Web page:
Houston. Frances Northcutt learns of the situation on board the “Apollo 13” when a journalist calls. There was an explosion in an oxygen tank in the space capsule, and the values are falling dramatically. The three astronauts John Swigert, Fred Haise, and James Lovell are more than 300,000 kilometers away from Earth at this point – and in acute danger to life. Northcutt, then one of the few women in the service of the US space agency NASA, is on the way to the control center in Houston, Texas, as soon as possible.
Two days earlier, on Saturday (April 11th) 50 years ago, the “Apollo 13” had launched onboard a “Saturn V” rocket from the Cape Canaveral Spaceport in Florida. The first manned moon landing was only a few months ago, there had already been a second, and two astronauts of the “Apollo 13” are now also supposed to run over the moon. The commander of the mission is Jim Lovell (92), with him Fred Haise (86) and Jack Swigert (1931-1982) onboard.
NASA moon missions seem almost routine at this point – until there is an explosion in the oxygen tank about 56 hours after the launch of “Apollo 13”. The astronauts hear a bang and notice a vibration, a warning light goes on. Swigert informs the control center in Houston, his sentence goes down in history: “Houston, we’ve had a problem here.” The mathematician Northcutt had written computer programs for precisely this case, as she did at an event of the “New York Times” in New York tells. “Then we did what the programs were designed for, we calculated the return to Earth.”
The intended moon landing is canceled immediately. The control center asks the astronauts to change to the spider-legged “Aquarius” lunar module attached to the mother spaceship, where there is still enough oxygen. Meanwhile, the control center calculates: The lunar module is initially a lifeboat, but would not survive the re-entry into the earth’s atmosphere, so the astronauts have to go back to the mother spaceship. How much electricity is left after the explosion, how much oxygen and how much water?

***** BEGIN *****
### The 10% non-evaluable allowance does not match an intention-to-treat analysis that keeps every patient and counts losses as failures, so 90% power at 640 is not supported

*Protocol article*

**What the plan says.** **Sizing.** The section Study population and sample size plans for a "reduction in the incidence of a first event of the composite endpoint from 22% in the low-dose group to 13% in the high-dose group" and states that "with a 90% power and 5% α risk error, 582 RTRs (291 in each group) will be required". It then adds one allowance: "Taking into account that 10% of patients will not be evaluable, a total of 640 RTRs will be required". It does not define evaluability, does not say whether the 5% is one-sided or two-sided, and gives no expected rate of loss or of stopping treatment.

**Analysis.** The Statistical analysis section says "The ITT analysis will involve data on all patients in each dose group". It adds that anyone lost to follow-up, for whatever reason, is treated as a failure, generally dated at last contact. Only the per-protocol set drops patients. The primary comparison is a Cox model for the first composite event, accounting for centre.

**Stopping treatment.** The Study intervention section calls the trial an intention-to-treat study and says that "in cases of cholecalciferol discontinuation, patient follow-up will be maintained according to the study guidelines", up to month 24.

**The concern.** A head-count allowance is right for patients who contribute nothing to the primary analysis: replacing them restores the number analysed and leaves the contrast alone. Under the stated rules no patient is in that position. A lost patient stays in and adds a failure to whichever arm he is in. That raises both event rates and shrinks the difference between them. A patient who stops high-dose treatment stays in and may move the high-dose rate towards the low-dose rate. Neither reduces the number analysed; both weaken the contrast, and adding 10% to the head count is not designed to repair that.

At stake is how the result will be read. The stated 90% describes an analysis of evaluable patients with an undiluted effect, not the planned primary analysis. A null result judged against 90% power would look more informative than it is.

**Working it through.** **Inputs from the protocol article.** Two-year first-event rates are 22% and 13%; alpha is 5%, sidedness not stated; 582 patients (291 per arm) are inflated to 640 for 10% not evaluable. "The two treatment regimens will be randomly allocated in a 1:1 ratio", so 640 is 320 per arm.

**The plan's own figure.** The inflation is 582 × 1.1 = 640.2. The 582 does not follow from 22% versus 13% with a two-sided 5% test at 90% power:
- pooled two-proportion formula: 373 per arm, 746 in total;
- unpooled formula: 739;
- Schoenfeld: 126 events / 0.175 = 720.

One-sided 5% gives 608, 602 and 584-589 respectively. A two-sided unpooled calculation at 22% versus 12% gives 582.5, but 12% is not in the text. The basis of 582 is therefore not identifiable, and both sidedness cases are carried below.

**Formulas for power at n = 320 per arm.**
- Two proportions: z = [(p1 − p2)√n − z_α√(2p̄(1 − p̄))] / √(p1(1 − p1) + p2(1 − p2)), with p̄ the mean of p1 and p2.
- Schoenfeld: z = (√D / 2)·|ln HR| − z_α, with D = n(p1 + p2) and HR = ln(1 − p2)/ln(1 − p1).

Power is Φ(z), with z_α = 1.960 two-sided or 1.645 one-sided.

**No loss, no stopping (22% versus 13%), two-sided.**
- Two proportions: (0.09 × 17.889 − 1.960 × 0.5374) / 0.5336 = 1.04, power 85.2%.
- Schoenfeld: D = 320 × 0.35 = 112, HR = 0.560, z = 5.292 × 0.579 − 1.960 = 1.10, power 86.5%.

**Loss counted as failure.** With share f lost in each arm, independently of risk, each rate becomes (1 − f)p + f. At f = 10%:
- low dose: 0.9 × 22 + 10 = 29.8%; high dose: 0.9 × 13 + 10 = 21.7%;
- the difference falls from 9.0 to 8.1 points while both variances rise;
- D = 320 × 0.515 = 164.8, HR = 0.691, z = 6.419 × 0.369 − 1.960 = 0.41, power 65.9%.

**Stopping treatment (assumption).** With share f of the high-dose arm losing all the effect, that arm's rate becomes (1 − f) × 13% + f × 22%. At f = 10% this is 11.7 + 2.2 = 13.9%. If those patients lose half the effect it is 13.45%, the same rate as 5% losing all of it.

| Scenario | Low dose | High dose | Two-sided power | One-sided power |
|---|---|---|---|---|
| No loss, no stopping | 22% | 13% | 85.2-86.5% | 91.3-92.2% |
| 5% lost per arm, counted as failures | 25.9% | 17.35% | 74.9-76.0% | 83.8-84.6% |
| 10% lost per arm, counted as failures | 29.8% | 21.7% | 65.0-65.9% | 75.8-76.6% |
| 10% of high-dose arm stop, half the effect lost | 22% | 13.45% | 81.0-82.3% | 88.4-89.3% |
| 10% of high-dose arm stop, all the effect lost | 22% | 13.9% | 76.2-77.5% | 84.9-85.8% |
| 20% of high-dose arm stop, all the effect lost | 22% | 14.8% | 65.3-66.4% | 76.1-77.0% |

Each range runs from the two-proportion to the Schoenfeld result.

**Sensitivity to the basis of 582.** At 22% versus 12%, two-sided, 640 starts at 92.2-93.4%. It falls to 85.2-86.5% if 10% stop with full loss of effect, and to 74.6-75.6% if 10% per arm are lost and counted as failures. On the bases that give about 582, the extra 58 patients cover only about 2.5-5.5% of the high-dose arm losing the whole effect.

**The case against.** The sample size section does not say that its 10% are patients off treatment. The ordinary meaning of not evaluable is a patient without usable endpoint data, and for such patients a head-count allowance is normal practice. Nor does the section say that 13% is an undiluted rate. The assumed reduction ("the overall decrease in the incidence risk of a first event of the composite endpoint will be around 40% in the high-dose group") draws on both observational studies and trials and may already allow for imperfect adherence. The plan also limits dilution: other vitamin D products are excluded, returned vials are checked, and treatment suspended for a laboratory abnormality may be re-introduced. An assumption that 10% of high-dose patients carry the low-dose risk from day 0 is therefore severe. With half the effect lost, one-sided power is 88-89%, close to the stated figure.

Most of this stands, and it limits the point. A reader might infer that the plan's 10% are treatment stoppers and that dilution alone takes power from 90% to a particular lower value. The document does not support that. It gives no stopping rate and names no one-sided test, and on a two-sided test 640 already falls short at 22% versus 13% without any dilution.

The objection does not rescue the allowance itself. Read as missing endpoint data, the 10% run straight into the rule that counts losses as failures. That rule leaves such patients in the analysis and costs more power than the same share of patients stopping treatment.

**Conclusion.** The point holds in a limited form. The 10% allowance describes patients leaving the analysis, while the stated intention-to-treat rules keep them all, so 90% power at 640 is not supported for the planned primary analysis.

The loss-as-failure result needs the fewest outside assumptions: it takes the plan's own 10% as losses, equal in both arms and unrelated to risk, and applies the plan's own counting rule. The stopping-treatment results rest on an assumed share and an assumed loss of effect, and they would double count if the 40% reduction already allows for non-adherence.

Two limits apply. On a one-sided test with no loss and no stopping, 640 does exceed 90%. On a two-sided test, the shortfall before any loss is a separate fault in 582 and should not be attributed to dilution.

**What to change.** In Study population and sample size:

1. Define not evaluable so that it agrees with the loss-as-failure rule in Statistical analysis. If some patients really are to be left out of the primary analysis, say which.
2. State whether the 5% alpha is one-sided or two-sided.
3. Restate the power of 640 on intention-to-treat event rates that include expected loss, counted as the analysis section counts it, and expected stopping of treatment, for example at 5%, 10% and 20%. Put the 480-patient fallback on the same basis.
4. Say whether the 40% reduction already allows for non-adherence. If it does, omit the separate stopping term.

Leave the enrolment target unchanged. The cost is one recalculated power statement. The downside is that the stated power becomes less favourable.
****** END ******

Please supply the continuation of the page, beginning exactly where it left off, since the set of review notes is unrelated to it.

“We suddenly had a lot of problems, but the most outstanding was the risk of carbon dioxide,” Commander Lovell later recalled. “That could have killed us.” The control center passed on an improvised solution: “They told us how we could seal the lunar module with tape, plastic, and cardboard.” The defective part of the spaceship is blown off, then the astronauts switch back into the capsule and navigate back to Earth with a complicated maneuver.
On April 17, 1970 – after four anxious days – the team landed near American Samoa in the Pacific Ocean. NASA now speaks of a “successful failure” – and mathematician Northcutt is even convinced that “Apollo 13” was the most successful of all “Apollo” missions, even before “Apollo 11” was manned on the moon: “Apollo 13 was the most successful mission because it made it clear that we can survive a devastating emergency. ”TEH © Mannheimer Morgen, Saturday, April 11th, 2020